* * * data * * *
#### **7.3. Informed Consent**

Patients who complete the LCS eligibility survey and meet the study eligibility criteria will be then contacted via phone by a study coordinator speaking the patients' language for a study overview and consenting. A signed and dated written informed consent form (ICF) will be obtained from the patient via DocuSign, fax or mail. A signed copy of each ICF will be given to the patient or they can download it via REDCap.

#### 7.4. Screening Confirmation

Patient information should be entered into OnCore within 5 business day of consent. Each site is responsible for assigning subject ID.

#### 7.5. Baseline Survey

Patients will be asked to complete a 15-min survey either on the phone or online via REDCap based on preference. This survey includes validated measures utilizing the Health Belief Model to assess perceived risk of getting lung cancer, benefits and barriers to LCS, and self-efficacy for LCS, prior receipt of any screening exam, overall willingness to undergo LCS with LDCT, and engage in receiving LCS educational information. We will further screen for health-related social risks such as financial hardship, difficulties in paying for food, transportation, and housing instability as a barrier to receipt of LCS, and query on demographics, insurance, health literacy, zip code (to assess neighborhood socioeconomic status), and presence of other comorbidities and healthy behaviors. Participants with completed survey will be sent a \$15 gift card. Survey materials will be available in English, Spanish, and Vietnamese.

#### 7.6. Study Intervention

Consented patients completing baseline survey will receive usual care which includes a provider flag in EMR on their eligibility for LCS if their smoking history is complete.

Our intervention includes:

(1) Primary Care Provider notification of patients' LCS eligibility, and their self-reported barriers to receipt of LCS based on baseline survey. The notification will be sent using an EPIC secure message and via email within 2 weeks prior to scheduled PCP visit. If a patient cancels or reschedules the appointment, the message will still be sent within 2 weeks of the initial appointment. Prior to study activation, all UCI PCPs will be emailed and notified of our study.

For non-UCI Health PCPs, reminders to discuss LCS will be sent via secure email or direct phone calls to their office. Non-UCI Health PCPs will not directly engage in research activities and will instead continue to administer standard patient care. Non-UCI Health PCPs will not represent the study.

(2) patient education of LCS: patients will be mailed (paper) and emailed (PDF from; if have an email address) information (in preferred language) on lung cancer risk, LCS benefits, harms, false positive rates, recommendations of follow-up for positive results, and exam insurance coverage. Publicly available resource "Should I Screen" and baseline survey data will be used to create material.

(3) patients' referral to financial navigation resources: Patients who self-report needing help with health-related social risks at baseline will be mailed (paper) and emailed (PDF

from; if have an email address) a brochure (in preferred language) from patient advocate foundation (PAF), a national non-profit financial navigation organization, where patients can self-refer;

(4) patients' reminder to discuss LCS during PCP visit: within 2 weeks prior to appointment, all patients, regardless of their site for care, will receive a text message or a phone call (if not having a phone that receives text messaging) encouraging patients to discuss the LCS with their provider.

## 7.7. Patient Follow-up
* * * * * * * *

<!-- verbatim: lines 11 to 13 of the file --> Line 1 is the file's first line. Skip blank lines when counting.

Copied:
For non-UCI Health PCPs, reminders to discuss LCS will be sent via secure email or direct phone calls to their office. Non-UCI Health PCPs will not directly engage in research activities and will instead continue to administer standard patient care. Non-UCI Health PCPs will not represent the study.

(2) patient education of LCS: patients will be mailed (paper) and emailed (PDF from; if have an email address) information (in preferred language) on lung cancer risk, LCS benefits, harms, false positive rates, recommendations of follow-up for positive results, and exam insurance coverage. Publicly available resource "Should I Screen" and baseline survey data will be used to create material.

(3) patients' referral to financial navigation resources: Patients who self-report needing help with health-related social risks at baseline will be mailed (paper) and emailed (PDF